If you've ever tried to read an old mathematical or technical manuscript, you probably understand why this is distinct from one's familiarity with the scientific concept under discussion, or one's ability to read the plain text of the manuscript. For that matter, if you've ever seen two people quibble over what a blueprint means, you've probably had the same experience. Diagrams can be surprisingly ambiguous, especially if it's stylised so that particular design choices are intended to cover specific information rather than serve as a picture. It's also less relevant in an ancient or medieval setting, but I think reading graphs probably falls at least partly under this speciality as well. Whether you want to make a "high-falutin' writin'" speciality that combines this with the no doubt extremely similar problems of interpreting magical writings is your preference. I would separate them into two specialities mainly as a matter of personal taste.
Financial records and accounts remain a specialised form of literacy with entire certified professions dedicated to them (accountants, stockbrokers, etc.). Understanding them is distinct from mathematical knowledge per se (which I think is properly one or more Lore specialities). Historically, this type of writing precedes the others - records of debts and receipts are the oldest writing we can find evidence of. Legal records and documents, which are often tax records of some sort historically, are similarly obtuse and impenetrable even if one has a rough and ready sense of what the actual law applying to a situation is. You may want to roll these under the Commerce and Bureaucracy skill, respectively. Mythras doesn't have a forgery skill, and allowing this as a speciality allows you to make a forger, which I think is something PCs want to do often enough that it's worth having a special skill covering.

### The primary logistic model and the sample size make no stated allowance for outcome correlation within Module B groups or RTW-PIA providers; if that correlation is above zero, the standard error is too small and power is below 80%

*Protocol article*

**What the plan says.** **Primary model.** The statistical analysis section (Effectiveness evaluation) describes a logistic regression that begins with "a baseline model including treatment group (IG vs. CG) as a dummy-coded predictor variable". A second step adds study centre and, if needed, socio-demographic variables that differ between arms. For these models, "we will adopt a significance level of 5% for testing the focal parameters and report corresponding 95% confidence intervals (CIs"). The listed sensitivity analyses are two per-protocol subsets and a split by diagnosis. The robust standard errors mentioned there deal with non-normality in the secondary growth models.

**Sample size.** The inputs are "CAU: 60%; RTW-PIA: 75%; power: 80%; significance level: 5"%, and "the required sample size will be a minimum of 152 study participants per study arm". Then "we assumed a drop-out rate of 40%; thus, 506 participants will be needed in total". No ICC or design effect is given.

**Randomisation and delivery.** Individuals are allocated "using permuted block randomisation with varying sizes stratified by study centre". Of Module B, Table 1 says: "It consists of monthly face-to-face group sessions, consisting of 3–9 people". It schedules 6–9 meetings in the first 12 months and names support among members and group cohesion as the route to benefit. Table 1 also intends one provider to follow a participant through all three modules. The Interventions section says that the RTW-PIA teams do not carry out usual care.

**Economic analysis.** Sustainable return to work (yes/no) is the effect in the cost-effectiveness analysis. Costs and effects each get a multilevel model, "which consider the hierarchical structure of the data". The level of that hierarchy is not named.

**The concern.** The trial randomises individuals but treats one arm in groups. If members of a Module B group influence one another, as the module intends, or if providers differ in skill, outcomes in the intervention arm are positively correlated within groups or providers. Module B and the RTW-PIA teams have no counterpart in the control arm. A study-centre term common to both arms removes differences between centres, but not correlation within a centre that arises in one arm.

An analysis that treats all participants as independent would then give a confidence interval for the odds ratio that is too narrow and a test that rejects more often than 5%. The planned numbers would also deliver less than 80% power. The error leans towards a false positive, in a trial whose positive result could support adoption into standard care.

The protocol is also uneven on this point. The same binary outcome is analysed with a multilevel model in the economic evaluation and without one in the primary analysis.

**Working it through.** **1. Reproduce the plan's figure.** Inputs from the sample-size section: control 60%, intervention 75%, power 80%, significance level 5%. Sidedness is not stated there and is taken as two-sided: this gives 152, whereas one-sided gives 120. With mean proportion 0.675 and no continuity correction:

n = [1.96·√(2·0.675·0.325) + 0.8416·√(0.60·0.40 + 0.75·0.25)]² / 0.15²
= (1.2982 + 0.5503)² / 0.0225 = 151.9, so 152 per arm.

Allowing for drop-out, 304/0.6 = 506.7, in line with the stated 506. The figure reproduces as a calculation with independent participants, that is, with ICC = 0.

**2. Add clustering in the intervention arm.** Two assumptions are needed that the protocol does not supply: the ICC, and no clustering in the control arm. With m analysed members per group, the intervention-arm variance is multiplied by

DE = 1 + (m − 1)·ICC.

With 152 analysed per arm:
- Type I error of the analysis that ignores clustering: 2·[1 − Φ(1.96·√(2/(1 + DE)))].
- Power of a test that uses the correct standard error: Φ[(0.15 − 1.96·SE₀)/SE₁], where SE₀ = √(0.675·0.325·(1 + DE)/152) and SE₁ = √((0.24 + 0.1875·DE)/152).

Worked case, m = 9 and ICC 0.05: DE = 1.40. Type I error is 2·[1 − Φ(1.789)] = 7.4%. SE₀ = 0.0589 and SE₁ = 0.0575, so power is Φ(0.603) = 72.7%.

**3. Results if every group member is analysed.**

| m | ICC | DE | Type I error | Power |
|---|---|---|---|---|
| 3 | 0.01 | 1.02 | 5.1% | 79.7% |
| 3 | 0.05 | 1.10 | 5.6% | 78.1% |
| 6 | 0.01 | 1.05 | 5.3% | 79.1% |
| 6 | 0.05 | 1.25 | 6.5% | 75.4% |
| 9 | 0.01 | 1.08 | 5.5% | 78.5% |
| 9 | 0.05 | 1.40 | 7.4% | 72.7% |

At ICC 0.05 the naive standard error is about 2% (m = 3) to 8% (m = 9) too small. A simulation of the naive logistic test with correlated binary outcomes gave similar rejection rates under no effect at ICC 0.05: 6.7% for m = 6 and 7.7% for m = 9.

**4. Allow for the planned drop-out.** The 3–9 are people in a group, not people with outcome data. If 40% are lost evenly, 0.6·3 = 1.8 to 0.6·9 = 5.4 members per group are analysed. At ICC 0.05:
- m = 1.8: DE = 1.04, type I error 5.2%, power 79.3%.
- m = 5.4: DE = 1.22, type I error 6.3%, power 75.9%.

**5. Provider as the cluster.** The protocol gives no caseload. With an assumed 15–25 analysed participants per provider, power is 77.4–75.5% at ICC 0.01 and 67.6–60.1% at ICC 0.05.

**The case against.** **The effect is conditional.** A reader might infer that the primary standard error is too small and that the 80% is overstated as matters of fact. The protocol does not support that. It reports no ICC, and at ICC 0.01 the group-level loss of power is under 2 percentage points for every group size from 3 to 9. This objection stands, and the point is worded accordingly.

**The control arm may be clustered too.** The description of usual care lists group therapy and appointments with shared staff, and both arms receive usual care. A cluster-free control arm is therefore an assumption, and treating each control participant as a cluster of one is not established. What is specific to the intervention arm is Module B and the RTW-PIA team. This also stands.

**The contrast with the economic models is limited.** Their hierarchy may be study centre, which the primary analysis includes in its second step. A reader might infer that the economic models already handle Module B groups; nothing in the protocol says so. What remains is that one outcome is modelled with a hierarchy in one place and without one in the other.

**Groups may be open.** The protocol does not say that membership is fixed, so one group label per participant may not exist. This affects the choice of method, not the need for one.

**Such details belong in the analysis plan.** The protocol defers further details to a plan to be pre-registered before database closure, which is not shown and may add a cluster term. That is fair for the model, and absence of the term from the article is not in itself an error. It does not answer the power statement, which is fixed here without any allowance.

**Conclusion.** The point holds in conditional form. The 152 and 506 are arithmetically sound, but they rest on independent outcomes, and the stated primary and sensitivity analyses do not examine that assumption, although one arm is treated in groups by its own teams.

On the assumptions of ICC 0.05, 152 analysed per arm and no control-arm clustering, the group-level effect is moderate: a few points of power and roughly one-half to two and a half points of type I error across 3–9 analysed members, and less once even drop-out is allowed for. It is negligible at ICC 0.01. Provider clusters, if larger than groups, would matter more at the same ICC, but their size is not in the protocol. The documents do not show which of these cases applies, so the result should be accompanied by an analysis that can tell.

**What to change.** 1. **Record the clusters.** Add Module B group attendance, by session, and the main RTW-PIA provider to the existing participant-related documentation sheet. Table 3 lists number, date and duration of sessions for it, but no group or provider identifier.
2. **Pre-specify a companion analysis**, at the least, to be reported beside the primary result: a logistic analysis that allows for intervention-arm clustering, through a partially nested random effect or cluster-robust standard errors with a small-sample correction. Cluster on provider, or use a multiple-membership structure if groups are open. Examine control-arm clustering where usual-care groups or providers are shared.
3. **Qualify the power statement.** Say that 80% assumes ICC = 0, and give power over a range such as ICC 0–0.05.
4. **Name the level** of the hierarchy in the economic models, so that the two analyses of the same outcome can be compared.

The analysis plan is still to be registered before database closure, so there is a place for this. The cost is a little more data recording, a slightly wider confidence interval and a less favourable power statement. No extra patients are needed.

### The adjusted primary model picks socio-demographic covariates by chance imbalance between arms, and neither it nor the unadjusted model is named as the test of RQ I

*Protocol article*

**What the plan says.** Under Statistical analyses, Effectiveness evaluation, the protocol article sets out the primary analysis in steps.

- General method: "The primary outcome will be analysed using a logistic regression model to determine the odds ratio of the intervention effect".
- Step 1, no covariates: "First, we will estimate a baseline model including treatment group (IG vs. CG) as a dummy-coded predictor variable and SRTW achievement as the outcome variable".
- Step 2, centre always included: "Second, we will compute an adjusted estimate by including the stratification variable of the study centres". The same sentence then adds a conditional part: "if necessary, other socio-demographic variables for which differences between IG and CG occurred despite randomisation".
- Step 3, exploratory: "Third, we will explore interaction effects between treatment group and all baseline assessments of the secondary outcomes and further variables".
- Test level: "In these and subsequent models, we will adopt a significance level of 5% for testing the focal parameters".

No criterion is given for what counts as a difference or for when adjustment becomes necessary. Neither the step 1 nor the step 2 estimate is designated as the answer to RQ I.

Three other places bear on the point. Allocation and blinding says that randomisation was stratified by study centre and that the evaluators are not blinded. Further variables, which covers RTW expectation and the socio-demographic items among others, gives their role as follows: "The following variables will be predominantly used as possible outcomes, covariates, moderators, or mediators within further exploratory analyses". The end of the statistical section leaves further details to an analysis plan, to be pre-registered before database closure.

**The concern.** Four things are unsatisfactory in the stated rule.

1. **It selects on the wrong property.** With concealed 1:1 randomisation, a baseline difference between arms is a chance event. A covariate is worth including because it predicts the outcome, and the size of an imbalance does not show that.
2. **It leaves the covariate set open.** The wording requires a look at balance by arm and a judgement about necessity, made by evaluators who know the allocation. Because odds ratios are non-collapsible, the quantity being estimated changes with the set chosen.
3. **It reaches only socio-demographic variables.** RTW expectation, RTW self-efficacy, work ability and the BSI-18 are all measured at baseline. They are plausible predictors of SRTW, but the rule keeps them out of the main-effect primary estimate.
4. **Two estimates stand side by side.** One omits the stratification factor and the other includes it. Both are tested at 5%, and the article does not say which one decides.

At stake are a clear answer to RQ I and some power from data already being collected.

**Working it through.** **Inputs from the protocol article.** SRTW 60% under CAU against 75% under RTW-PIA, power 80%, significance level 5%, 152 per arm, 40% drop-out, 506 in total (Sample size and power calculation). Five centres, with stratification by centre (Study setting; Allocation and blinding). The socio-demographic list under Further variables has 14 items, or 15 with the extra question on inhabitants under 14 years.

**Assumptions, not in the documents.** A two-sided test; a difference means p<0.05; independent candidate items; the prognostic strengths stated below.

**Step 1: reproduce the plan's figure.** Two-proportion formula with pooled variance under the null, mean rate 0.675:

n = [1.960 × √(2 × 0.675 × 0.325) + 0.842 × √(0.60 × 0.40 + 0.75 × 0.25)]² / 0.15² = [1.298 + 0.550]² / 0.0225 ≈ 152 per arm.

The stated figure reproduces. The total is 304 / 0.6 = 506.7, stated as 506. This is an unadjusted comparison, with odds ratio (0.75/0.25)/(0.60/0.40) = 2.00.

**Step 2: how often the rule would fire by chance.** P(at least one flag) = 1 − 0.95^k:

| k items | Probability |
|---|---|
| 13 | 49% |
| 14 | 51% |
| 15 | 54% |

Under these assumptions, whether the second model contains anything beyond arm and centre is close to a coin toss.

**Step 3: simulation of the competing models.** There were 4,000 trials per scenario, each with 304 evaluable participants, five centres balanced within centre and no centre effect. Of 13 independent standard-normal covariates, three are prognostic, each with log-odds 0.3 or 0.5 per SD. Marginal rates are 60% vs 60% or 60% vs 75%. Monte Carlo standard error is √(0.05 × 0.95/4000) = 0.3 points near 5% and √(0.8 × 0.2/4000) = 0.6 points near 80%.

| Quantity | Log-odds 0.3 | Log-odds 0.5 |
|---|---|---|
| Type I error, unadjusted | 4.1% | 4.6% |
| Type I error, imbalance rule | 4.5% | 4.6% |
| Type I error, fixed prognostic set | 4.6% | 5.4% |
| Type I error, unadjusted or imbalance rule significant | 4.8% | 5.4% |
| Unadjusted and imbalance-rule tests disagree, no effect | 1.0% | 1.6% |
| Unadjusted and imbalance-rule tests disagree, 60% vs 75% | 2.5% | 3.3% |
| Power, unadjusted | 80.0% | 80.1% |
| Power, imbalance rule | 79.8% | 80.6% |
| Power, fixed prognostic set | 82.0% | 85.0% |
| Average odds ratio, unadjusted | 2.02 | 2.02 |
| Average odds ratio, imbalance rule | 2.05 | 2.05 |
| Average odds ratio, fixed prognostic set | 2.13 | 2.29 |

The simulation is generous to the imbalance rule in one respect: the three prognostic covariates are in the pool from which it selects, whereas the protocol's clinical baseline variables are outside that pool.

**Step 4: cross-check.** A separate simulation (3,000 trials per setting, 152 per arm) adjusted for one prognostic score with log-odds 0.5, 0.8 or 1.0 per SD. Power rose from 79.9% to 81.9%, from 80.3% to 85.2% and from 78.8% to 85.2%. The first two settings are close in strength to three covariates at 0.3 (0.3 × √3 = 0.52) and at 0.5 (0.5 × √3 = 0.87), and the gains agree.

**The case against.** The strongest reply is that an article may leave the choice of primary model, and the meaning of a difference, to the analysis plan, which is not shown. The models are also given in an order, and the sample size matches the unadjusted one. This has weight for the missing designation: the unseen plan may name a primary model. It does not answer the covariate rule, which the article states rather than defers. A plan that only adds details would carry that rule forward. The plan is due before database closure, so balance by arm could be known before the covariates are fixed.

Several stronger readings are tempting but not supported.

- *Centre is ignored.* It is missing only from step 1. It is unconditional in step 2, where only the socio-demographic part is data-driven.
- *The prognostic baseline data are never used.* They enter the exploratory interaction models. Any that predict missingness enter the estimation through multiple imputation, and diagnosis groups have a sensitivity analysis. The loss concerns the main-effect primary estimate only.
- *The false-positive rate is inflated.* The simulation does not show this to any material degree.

Maps and calendars are really two different types of literacy in real life (interpreting abstract spatial representations and abstract temporal relations), and understanding them were specialised skills historically. Thucydides found calendars in contemporary Athens so confusing that he simply invented his own method of tracking time in his historical work. How to calculate the exact date of Easter is a perennial dispute amongst the Christian sects even now. I'm not sure either kind of literacy is quite useful enough to be worth a speciality on its own, but together they're fairly handy, especially since having them as a Literacy speciality should allow a PC to produce them.
NB: I considering reading maps quite different than the Navigation skill, since the later covers going to places, and maps do all sorts of things other than guide you somewhere (here's a neat one that's useless for navigation).
Some of these might reasonably be Lore specialities instead of Literacy specialities. But, I think one thing to bear in mind if one is using the specialities system is that getting more than 5 specialities in a particular skill is a challenge because of the difficulty of acquiring skill ratings above 100%. So loading some potential Lore capabilities onto Literacy means that characters don't have to sacrifice one of their Lore specialities to get ahold of them, and can instead raise their Literacy skill (which is often surprisingly low).
Other than the ones listed above, I'm open to suggestions for other Literacy specialities.